Lloyd Cars Ltd.
A short-lived, small, manufacturer, in some ways ahead of its time.
Patrick Street, Grimsby, DN32 9PE .
1935 - 1951
At the beginning of April 1937, Albert Allport collected a brand new Lloyd 350 from Lloyd Cars in Grimsby, and drove it 216 miles back to the Wheat Sheaf Garage in the village of Brigham, near Cockermouth, where he was proprietor. The journey clearly went well, for a few days later he was moved to write to Lloyd’s to express his satisfaction with the new car, and to say how much he had enjoyed the trouble-free drive home. Averaging 40 miles to the gallon, he explained that he had needed to drop down to second gear on only two occasions – no mean feat, given the terrain that he must have covered.
The Lloyd 350 had a tubular backbone chassis with independent suspension on all four wheels, and was fitted with a rear-mounted, single-cylinder, water-cooled Villiers 347cc two-stroke motorcycle engine, driving the nearside rear wheel through a three-speed gearbox.
It was a tiny car – just 9ft 3in in length, with a two-seater open, or three-seater closed, body. Despite its diminutive proportions, the placement of the engine at the rear of the car gave ample legroom for driver and passenger, together with space for the spare wheel and battery.
The 350 was the brainchild of Roland Lloyd, who had for many years worked on cars at his father’s garage, Fred Lloyd (Motors) Ltd., on Nuns’ Corner in Grimsby.
In 1935, Roland Lloyd established Lloyd Cars in premises at the eastern end of Patrick Street. At an initial price of 85 guineas (later reduced to £75 when the Villiers engine cylinders were replaced with those of Lloyd’s own design), the car was built for minimal motoring. Advertisements offered “Car comfort at motor cycling cost!”, with a claimed top speed of 55mph, and fuel economy in the region of 50mpg.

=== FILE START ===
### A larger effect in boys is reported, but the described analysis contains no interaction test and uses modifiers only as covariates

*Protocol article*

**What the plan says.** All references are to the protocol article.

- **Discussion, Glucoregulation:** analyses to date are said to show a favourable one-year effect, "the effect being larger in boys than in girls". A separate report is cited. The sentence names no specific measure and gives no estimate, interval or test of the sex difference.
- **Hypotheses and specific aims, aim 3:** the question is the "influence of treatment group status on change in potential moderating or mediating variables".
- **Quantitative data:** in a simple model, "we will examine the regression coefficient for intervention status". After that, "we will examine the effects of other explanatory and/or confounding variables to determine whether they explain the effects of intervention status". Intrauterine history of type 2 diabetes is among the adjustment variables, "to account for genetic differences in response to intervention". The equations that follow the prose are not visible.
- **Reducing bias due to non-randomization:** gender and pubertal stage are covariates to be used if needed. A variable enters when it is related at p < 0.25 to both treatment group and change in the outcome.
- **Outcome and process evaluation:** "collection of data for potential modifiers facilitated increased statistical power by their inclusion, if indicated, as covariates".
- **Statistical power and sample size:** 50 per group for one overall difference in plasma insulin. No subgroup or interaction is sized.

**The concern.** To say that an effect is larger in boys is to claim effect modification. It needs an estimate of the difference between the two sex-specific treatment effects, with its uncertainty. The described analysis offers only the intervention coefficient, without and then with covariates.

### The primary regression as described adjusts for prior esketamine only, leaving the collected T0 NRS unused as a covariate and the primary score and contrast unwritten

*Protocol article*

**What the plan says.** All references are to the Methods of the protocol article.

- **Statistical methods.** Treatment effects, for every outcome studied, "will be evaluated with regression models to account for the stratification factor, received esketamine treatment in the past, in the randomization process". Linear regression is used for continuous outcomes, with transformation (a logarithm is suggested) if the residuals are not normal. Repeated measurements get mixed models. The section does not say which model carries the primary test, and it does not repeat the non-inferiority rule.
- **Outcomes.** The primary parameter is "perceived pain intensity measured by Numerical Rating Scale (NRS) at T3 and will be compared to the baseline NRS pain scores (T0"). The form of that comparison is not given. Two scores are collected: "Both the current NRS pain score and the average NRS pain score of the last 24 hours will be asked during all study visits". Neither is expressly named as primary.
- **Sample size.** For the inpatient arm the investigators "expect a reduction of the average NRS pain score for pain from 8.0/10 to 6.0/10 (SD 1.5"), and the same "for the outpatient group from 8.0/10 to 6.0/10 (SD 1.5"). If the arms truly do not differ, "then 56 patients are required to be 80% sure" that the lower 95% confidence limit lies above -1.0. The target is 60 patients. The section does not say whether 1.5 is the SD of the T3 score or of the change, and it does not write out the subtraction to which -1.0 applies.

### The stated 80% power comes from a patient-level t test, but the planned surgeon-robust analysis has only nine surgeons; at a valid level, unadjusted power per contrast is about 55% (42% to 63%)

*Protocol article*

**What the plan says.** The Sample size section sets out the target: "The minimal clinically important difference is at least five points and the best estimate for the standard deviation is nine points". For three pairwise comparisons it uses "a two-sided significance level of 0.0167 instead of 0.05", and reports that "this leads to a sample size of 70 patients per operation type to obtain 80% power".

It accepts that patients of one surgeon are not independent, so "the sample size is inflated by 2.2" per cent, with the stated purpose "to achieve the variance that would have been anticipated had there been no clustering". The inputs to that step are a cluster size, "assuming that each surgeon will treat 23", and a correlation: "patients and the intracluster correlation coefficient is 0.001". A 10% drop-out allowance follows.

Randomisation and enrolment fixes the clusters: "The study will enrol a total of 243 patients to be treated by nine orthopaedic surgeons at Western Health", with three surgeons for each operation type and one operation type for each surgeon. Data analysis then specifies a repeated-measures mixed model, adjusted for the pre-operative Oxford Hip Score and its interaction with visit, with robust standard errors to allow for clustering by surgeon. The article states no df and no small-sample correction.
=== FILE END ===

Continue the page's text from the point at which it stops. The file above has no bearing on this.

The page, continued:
Lloyd cars were seldom mentioned in the national motoring press; publicity was generally confined to local newspapers. In 1939, the Grimsby Daily Telegraph enthusiastically reported Lloyd’s export sales to “many distant parts of the world”. It also reported sales of a fleet of the Grimsby-made two-seaters” to the Gas Light and Coke Co., for use, presumably, as service vehicles.
In January 1939, Lloyds also announced the development of a small 5cwt delivery van, at a price of £95 in grey primer, or £97 painted blue or green. Although, in some ways, mechanically similar to the car, the vans were front-engined and front-wheel drive. Advertisements claimed a fuel consumption of 60mpg … “From Grimsby to London, through London’s busiest streets, and back”.
With the onset of war, very few vans were produced (one estimate suggests that only five were made), and for the next six years, Lloyds focussed instead on military production, including precision war work for Rolls-Royce.
The machinery and expertise gained during the war years almost certainly shaped the way in which Lloyd’s decided to put their next car into production. Economy, once again, was a major priority, but this time, a key characteristic of the Lloyd 650, as the model was called, was that almost all its components, including the chassis, body and engine, were made by Lloyd’s themselves – even the wheels and brakes.